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Petr EBEN (1929–2007)
String Quartet “Labyrinth of the World and Paradise of the Heart" (1981) [22:46]
Piano Trio (1986) [21:30]
Piano Quintet (1992) [23:51]
Martinů Quartet
Karel Košárek (piano)
rec. October 2016, Domovina Studio, Prague (Quartet), March-April 2017, Martinů Hall, Academy of Performing Arts, Prague (Trio & Quintet)
SUPRAPHON SU42322 [68:33]

For me, as for many, Petr Eben is a composer of some outstandingly fine organ music. Indeed he was a distinguished organist as well as a composer. When he was only ten his precocity was such that he assumed the role of choir conductor and organist at St. Vitus Church, Český Krumlov. He went on to become one the most notable Czech composers of the twentieth-century, gaining prominence after the Velvet Revolution of 1989. Aside from his organ works, his substantial output includes vocal, choral, symphonic, piano and chamber music.

Early life wasn't easy. With the German occupation of Bohemia and Moravia, Eben, with a Jewish ancestry, was forced to do labour at a building site and stone quarry. His father was deported, and he and his brother were sent to Nazi concentration camps. His later Vox Clamantis (1969) for three trumpets and orchestra reflects on this dark period of his life. He was to embrace Catholicism and much of his music speaks of his strong religious convictions. His church-going and refusal to join the Czech Communist Party precluded many career advancements, certainly before 1989. I was interested to read that he spent a couple of years in the late seventies teaching composition at the Royal Northern College of Music in Manchester. In 2000 he was awarded an honorary fellowship of the Royal College of Organists.

The earliest work here is the String Quartet of 1981, commissioned by the Smetana Quartet. Eben took his title from the Czech philosopher and theologian Jan Amos Komenský's 1623 allegorical work ''The Labyrinth of the World and the Paradise of the Heart''. Eben paints his world view. The first and final movements of the quartet reflect the drama and chaos of the ''labyrinth'', whilst the two inner movements depict the contrasting peace of the ''paradise''. The opening movement, marked Impetuoso, is harshly dissonant and angular. The mood generated is of unease and stubborn persistence. Likewise with the finale – declamatory bursts of energy determine the tenor of the movement. By contrast, the second movement is songful, wistful and reflective, with an atmosphere of restful calm suffusing the third. As further evidence of the profound effect Komenský's work had on him, in 2002 Eben produced an organ cycle with the same title.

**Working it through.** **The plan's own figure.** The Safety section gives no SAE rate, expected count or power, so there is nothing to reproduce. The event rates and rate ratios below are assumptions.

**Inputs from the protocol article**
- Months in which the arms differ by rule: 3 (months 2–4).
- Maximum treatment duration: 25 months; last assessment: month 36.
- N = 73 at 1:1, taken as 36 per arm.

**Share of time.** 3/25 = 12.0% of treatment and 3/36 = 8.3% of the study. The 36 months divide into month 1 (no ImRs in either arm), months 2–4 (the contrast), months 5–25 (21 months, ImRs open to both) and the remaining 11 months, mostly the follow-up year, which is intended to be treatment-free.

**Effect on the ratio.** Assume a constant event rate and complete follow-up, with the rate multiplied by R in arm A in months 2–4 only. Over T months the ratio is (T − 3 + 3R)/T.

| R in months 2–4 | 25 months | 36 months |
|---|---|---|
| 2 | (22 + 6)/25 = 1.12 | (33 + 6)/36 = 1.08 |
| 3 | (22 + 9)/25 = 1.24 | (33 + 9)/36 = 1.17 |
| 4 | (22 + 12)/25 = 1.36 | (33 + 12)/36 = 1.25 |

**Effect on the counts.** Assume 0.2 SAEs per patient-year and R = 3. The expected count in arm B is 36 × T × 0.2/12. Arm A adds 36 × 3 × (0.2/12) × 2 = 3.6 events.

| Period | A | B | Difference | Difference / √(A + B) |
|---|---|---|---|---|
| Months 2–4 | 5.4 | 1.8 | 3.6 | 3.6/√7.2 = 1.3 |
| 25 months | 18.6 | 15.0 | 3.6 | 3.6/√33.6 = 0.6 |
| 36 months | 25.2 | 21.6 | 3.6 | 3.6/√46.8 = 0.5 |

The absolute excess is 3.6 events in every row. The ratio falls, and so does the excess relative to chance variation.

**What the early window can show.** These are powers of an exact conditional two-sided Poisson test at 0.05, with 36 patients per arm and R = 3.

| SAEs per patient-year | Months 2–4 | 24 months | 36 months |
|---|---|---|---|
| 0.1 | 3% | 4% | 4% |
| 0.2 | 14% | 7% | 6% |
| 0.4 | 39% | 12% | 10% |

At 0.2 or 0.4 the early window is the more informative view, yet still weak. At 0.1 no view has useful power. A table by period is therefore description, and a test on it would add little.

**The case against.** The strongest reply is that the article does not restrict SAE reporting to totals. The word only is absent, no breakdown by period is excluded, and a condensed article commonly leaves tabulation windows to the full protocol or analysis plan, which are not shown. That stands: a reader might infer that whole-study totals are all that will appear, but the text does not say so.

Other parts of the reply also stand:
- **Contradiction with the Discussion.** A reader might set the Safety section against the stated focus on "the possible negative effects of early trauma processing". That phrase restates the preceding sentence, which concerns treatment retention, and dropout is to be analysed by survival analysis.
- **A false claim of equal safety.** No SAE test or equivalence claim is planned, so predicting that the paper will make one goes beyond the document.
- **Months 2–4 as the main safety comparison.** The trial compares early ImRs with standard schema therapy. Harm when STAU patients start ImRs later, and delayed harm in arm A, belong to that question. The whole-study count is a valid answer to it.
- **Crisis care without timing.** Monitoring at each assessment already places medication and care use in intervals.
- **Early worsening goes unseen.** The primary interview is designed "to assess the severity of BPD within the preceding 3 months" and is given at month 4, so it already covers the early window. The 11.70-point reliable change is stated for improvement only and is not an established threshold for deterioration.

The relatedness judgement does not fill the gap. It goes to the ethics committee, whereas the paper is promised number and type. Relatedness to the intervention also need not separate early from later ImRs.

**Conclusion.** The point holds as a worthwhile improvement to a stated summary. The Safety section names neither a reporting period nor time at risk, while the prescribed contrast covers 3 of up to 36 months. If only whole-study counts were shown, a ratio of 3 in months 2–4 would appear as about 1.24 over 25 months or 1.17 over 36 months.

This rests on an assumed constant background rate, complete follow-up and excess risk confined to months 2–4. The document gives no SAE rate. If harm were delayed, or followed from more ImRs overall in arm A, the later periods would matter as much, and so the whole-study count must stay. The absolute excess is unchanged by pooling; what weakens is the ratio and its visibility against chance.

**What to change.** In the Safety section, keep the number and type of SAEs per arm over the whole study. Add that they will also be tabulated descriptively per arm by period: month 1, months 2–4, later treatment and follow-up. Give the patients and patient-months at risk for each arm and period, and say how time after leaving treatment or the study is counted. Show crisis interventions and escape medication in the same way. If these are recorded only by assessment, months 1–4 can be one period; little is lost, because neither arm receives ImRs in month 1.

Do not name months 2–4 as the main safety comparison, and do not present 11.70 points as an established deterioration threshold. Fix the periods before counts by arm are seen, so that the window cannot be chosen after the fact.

The Piano Trio of 1986 was written for and premiered by the New Prague Trio. Eben's aim is to contrast the string writing with that of the piano, stating that the work is ''More than a trio, it is a cycle for a string duo and piano''. The piano assumes a fairly percussive role in the first movement, backing the strings’ plaintive narrative. The effect is dramatically intense. The elegaic flavour of the second movement provides some balm to the senses. There follows a funeral march, played on the piano, with interjections from the strings playing a contrasting waltz rhythm. The aggressive finale has plenty of energy and gusto, with the piano's percussive role having a thrilling potency.

The Nash Ensemble of London commissioned the Piano Quintet (1991-1992). Although a five-movement score, it is tracked here in four movements, with the second intermezzo leading directly into the Allegro finale. The composer’s intention is once again to contrast the piano writing with that of the strings, and the resulting polarity has much in common with the Piano Trio. His skilful writing awakens some impressive sonorities. In the third movement, for instance, what sounds to me like string harmonics emit a glowing and luminous effect – strikingly powerful. The staccato piano chords of the second intermezzo mirror the string pizzicatos of the second movement. The finale is a rhythmic tour-de-force, with plenty of fire, ardour and bite.

The Martinů Quartet and Karel Košárek deliver gripping and polished performances of these wonderfully compelling scores, and I would urge those with an interest in 20th Century chamber music to give them a try. The sound quality cannot be faulted, and instrumental balance is ideal, showcasing these works at their very best.

Stephen Greenbank



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